Bankruptcy Court Upholds Doctrine Of Equitable Subrogation And Determines a Surety’s Interests Best a Bank’s Interests In A Chapter 11 Bankruptcy Case
On July 2, 2019, the Bankruptcy Court for the Southern District of Mississippi granted a Motion for Summary Judgment that delivered a big win for sureties (and a blow to banking institutions) when it determined that a surety’s right to retainage is superior to a creditor’s security interest even when the creditor’s security interest was perfected first.
In In re: Kappa Development and General Contracting, Inc. (Case No. 17-06046), Kappa, the general contractor (the “Debtor”), executed a Promissory Note in favor of third-party defendant, The First, a national banking association (the “Bank”). As collateral for the loan, the Debtor pledged to the Bank a lien on accounts receivable, general intangibles and proceeds. The Debtor then entered into 2 unrelated government contracts for construction projects and third-party plaintiff, Hanover Insurance Company (the “Surety”), issued performance bonds and payment bonds for both projects. The Debtor defaulted on the Promissory Note, payments to subcontractors and suppliers on both projects, and a workers’ compensation premium. The Bank perfected its lien and subsequently, the Surety paid the subcontractors and suppliers on both projects as well as the workers’ compensation premium, pursuant to the executed bonds.
In applying the doctrine of equitable subrogation – which applies when any person other than a volunteer pays the debt of another – the bankruptcy court first found that the right of subrogation “is not governed by the priority rules of the Uniform Commercial Code.” [citing Mississippi law]. The bankruptcy court further clarified that under the doctrine of equitable subrogation the surety’s entitlement to money and property takes precedence and precludes property to which the surety is equitably subrogated from becoming property of the debtor’s estate. Specifically, the bankruptcy court reasoned: “‘[A] debtor’s property rights are determined by state law, while federal bankruptcy law applies to establish the extent to which those rights are property of the estate.’ Here, under bankruptcy law, the retainage for the City of Waveland Project never became the property of the estate. And the retainage for the Camp Shelby Project became property of the estate subject to [the Surety’s] right of equitable subrogation, which was unaffected by perfection of [the Bank’s] security interest.” [internal citation omitted].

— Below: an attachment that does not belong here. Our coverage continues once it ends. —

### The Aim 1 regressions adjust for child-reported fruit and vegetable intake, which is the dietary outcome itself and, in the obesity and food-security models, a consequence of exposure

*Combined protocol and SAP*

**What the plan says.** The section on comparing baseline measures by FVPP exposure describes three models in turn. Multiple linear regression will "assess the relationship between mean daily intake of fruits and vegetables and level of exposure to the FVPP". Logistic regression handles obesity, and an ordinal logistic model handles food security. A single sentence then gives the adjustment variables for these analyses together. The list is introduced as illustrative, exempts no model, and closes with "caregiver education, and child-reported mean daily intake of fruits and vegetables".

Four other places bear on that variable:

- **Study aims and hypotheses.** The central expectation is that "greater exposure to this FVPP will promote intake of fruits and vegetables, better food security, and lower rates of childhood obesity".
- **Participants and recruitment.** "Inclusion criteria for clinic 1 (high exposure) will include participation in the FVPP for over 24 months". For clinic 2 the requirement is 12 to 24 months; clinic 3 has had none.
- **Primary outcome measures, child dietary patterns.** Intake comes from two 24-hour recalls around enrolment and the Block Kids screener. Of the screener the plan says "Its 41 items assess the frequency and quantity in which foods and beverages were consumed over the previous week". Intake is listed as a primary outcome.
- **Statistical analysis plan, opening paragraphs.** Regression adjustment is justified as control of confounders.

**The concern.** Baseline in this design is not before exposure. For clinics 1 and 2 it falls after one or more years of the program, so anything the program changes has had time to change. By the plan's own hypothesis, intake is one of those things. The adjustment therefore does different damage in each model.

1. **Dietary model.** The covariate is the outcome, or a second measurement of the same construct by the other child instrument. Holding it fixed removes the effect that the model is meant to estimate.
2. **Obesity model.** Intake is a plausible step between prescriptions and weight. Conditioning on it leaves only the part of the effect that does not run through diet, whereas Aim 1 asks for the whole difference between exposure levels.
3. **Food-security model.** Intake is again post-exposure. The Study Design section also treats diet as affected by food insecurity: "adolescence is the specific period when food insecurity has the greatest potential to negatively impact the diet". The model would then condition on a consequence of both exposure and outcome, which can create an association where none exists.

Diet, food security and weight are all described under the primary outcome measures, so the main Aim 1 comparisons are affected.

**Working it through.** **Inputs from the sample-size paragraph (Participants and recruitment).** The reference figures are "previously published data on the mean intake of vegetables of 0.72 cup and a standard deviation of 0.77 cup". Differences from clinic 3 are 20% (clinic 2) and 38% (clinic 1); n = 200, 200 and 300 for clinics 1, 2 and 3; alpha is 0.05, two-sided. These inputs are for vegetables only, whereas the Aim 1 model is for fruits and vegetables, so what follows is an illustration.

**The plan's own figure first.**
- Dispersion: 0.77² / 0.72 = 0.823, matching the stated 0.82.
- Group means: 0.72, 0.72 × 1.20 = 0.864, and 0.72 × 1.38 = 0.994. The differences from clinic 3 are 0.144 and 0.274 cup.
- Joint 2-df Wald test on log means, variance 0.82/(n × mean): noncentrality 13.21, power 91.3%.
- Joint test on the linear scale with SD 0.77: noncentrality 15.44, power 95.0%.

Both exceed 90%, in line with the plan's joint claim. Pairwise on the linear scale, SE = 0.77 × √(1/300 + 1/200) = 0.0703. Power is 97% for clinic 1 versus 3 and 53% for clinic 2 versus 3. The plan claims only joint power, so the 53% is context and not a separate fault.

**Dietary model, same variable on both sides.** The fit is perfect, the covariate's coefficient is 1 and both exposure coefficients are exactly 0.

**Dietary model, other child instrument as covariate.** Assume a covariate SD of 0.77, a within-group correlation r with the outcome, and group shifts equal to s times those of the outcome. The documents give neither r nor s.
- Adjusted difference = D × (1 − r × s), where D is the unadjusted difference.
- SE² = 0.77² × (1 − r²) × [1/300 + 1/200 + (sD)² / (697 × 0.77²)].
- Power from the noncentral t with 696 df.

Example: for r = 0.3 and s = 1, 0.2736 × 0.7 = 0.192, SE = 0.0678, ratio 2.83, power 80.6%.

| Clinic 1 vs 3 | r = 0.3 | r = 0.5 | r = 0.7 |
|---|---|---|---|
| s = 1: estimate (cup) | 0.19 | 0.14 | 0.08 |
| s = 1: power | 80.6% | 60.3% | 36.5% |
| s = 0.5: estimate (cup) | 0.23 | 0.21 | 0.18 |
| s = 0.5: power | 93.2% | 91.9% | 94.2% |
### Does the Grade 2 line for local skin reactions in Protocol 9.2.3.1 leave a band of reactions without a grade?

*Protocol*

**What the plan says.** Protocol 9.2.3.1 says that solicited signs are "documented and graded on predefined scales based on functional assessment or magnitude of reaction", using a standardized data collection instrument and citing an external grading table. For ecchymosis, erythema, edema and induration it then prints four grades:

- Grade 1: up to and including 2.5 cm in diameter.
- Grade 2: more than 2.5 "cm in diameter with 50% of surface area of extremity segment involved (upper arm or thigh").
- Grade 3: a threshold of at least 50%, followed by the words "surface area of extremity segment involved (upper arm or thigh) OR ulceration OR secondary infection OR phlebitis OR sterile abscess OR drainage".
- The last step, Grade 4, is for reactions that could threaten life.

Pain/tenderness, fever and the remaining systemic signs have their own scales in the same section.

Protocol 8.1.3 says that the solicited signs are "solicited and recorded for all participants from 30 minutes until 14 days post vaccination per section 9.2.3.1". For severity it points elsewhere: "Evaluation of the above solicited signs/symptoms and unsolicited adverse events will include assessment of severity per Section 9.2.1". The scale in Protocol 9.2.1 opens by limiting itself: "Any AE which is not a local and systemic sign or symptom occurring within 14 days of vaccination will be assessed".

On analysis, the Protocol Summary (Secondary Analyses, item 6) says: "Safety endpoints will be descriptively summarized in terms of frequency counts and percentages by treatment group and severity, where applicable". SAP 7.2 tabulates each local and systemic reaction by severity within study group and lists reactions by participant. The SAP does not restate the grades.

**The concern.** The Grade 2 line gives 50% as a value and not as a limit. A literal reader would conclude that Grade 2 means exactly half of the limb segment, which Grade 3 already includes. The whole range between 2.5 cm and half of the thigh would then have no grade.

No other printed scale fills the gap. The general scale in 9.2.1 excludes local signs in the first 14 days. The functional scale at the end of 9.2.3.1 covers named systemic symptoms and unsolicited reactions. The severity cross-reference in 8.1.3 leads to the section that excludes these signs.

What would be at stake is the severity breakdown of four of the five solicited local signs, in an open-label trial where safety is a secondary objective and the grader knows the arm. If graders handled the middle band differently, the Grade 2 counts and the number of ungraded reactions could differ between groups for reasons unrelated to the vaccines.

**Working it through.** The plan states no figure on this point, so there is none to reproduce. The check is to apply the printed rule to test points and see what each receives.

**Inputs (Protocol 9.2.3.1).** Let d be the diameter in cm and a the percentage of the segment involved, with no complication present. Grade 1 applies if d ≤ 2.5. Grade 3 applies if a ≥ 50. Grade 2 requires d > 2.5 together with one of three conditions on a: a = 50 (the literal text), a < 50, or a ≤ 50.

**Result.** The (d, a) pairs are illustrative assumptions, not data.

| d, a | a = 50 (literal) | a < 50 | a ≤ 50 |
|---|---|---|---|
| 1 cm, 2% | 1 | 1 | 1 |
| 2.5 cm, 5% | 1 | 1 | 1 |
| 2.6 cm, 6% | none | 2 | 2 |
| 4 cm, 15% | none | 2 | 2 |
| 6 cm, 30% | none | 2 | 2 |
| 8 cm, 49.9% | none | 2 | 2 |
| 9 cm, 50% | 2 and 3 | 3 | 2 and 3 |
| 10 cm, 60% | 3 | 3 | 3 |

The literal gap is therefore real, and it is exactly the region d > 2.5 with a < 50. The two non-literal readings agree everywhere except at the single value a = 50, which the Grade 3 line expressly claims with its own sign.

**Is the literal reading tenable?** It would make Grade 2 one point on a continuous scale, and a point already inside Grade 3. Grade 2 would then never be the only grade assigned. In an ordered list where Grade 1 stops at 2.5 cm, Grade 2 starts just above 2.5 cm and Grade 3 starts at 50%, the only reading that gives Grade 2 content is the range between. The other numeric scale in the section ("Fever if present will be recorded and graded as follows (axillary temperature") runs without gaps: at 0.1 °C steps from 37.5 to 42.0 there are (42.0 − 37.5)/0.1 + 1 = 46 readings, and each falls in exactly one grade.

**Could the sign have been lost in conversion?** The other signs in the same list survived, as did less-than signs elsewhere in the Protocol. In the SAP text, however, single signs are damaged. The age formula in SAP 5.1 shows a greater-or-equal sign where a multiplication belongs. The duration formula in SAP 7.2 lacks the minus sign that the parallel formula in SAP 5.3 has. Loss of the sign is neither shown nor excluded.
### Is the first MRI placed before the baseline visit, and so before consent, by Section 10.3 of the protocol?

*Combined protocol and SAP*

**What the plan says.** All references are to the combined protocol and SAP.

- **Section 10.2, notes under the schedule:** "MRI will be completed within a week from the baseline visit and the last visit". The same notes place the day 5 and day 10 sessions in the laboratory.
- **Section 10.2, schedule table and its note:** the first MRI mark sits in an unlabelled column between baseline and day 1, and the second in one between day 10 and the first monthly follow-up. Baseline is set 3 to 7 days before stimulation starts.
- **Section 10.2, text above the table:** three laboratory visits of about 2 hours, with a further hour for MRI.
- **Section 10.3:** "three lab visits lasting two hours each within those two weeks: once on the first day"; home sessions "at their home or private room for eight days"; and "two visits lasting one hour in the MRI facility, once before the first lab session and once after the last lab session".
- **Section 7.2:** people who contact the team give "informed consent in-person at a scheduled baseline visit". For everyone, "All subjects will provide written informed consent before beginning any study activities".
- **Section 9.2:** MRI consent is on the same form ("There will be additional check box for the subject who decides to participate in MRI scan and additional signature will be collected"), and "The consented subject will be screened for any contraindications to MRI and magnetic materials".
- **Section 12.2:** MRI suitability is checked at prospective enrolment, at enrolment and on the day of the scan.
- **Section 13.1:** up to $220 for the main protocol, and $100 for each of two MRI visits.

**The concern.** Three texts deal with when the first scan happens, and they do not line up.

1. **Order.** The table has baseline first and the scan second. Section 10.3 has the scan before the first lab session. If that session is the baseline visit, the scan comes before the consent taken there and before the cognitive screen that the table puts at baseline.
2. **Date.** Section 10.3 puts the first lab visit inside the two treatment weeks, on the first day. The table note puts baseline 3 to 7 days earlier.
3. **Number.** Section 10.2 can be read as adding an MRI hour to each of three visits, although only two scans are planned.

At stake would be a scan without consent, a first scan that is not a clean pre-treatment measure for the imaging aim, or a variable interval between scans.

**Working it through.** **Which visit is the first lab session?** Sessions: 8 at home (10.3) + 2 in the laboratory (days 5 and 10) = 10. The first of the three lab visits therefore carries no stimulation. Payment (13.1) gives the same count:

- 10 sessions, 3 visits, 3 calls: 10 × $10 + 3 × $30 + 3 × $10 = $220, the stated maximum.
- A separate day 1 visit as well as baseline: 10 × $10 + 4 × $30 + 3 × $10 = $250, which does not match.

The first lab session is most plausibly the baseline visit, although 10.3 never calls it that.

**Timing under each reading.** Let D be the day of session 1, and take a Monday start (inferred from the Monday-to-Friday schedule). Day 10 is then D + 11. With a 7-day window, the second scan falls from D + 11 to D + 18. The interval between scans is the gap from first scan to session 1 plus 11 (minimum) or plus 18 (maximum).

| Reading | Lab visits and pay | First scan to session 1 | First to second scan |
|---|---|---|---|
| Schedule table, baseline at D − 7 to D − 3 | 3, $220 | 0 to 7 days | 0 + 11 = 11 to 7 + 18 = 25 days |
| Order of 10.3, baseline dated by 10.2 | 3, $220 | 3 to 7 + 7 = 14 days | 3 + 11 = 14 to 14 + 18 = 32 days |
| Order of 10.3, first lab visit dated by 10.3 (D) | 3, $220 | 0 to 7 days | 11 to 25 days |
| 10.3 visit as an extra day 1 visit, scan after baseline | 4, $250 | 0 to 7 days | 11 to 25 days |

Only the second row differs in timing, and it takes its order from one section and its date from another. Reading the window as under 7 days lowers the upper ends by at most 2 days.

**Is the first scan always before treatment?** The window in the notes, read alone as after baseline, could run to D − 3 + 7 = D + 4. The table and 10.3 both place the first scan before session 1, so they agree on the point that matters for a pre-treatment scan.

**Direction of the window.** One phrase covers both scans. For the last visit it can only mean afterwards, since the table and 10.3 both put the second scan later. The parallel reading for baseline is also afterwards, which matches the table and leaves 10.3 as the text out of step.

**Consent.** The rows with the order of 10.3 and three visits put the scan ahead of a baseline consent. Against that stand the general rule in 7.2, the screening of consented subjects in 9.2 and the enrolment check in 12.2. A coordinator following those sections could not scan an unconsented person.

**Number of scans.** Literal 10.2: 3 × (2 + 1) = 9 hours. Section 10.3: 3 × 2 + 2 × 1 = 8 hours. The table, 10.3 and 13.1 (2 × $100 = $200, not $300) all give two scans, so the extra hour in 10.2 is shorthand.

The bankruptcy court emphasized that the conclusion would be the same across jurisdictions, noting that the “overwhelming weight of case law favors the surety for retainage regardless of whether the bonds were executed before the financer’s security interest was perfected.” Additionally, because the Debtor had no rights in the retainage as a defaulting contractor, the Bank also had no rights in the retainage. The bankruptcy court did note, when distinguishing a Mississippi decision cited by the Bank, that an assignee bank may be entitled to funds over a surety when the funds were progress payments and not retainage.
Finally, the bankruptcy court affirmed that the United States Supreme Court’s 1962 decision in Pearlman v. Reliance Insurance Co., which was decided before the enactment of the Bankruptcy Code, still holds. Pearlman recognized a surety’s right of subrogation in retainage held by the project owner at the time of bankruptcy adjudication, as was the case with one of the projects in Kappa.